In the mood for Indian

By Hyacinth Miles

Let me tell you a story. Last Saturday night a co-worker invited me to Diwali Dhoom, an extravaganza put on by the University of Kentucky’s Indian Student Association. The evening featured a presentation of Indian dance and music and was followed by an Indian meal.

The show was charming, but it was also three hours long, with no intermission, which is a long time to expect anyone to sit still. In addition, delicious smells of Indian food kept wafting across the auditorium, tempting people into impatience.

There was a story I heard as a child about a man who had to spend the night on a cold mountain top alone with no heat to win a bet. His friend, an old wise man, climbed an adjacent mountain several miles away and lit a bonfire so the man could have a light to guide him through the night. Later, when people cried foul, saying that the man had won the bet unfairly, the old wise man invited them all for dinner. But instead of food coming from the kitchen all that wafted out were delicious smells. The old wise man said that if you could warm yourself by a fire several miles away, you could surely feast on good smells. The nay-sayers relented and dinner was served. I was reminded powerfully of this story sitting in the auditorium, trying to keep my legs from going to sleep.

When I came back into the lobby I discovered that everyone sitting farther back from me had used the cover of darkness to sneak out of the show and get in the food line, which consequently stretched all the way around the Singletary Center. I couldn’t find my co-workers. I was tired and cranky, and not in the mood to wait in line for 2 more hours for any kind of buffet. But now because of the smell I really wanted Indian food. So I drove the two blocks to Kashmir and ended up ordering take out. Just as I placed the order there was an enormous bang from the back of the kitchen, and the man behind the cash register rushed away and started screaming at someone before the noise had even stopped. Clearly this man was having the same sort of night that I was.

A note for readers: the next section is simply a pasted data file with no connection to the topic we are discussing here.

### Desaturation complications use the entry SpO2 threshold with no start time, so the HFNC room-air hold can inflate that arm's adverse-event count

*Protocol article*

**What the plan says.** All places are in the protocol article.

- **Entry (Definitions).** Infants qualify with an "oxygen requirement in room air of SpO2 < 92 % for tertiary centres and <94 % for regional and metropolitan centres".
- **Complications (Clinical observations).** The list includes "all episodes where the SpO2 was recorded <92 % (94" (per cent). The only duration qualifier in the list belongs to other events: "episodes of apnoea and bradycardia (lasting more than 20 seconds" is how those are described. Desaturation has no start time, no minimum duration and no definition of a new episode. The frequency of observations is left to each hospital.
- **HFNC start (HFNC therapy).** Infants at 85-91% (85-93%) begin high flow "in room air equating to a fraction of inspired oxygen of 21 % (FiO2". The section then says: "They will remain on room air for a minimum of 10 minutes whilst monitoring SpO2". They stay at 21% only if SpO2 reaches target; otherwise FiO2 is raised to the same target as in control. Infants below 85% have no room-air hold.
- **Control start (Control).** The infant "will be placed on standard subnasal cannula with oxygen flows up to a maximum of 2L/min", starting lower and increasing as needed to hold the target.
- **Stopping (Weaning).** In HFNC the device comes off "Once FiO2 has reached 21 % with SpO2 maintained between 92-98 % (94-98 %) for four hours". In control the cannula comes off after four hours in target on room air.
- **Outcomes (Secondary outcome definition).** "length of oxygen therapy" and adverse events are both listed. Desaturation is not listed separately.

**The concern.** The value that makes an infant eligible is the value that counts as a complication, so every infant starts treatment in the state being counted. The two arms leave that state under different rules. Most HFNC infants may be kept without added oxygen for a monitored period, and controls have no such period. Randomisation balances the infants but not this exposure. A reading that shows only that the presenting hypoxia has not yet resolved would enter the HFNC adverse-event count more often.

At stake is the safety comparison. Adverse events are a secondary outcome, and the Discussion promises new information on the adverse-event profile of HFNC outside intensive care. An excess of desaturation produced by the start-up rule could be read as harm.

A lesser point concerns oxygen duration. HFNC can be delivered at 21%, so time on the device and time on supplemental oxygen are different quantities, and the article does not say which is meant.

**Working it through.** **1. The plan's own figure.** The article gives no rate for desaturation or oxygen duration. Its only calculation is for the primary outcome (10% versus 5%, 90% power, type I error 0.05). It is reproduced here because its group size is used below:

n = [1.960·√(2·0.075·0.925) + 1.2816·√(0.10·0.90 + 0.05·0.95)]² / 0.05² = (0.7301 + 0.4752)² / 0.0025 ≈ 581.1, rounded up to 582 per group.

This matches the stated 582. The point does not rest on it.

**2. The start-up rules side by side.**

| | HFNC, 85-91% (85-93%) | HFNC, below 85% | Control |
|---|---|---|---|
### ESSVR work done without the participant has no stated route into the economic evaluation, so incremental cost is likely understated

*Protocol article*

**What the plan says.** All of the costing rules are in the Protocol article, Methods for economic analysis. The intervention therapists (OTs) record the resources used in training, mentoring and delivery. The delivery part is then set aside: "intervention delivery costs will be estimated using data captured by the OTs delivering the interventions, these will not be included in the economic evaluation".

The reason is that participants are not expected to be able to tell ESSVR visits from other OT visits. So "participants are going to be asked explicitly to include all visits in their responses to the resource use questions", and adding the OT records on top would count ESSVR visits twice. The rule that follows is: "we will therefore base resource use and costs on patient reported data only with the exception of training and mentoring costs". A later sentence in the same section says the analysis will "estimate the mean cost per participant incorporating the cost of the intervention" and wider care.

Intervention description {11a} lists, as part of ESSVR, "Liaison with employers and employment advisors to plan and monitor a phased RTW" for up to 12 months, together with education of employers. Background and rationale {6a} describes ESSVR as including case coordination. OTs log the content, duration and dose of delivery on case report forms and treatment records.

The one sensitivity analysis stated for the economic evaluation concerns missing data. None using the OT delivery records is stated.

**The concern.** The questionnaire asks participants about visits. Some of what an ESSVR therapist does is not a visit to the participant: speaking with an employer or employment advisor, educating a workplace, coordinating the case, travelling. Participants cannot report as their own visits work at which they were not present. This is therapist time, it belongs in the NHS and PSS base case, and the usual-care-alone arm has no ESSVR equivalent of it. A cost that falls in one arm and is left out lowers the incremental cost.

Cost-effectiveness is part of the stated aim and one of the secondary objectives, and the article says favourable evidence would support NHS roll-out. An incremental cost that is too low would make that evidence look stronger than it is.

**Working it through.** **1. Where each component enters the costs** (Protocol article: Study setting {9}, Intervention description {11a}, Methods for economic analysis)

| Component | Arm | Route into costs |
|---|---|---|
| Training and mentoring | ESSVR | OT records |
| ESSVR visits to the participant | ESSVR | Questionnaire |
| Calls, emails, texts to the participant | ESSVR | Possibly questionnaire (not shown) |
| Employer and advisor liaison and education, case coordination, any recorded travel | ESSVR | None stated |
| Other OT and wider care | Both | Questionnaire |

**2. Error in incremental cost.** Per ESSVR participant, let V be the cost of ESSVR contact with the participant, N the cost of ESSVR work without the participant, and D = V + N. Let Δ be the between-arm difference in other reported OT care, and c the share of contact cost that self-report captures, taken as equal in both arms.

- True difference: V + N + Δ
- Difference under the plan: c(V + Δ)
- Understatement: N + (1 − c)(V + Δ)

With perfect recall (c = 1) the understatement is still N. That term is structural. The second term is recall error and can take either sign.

Arriving home I opened the car door and reached for the bag of carry out, dreaming of Tikka-masala and warm nan. Instead, I felt something hot hit my chest and before I could interpret what that meant the entire bottom of the bag opened up and the Tikka-masala in question rained down, plastered to my jeans, my favorite (suede) boots, and my silk shirt. So far this Saturday night was decidedly sub-par.

“Well look on the bright side,” said my roommate. “If it had happened half a second earlier it would have been all over your car.” But somehow, running my little bits of nan dolefully around the edges of the empty tikka-masala container, this didn’t seem like much of a comfort.

So I have every intention of going to get more Indian food this week, possibly setting some sort of record for the number of times a singe meal of Indian food has been paid for (three).

I have a couple of options. I can go back to Kashmir, the longest running Indian restaurant in Lexington (making it about 10 years old), where I have never had a bad meal. Another favorite is the Bombay Brazier, which I love on account of their wonderful appetizers (although a few of my Indian friends complain that the food there is a little sweet). Tandoor is also considered very good. n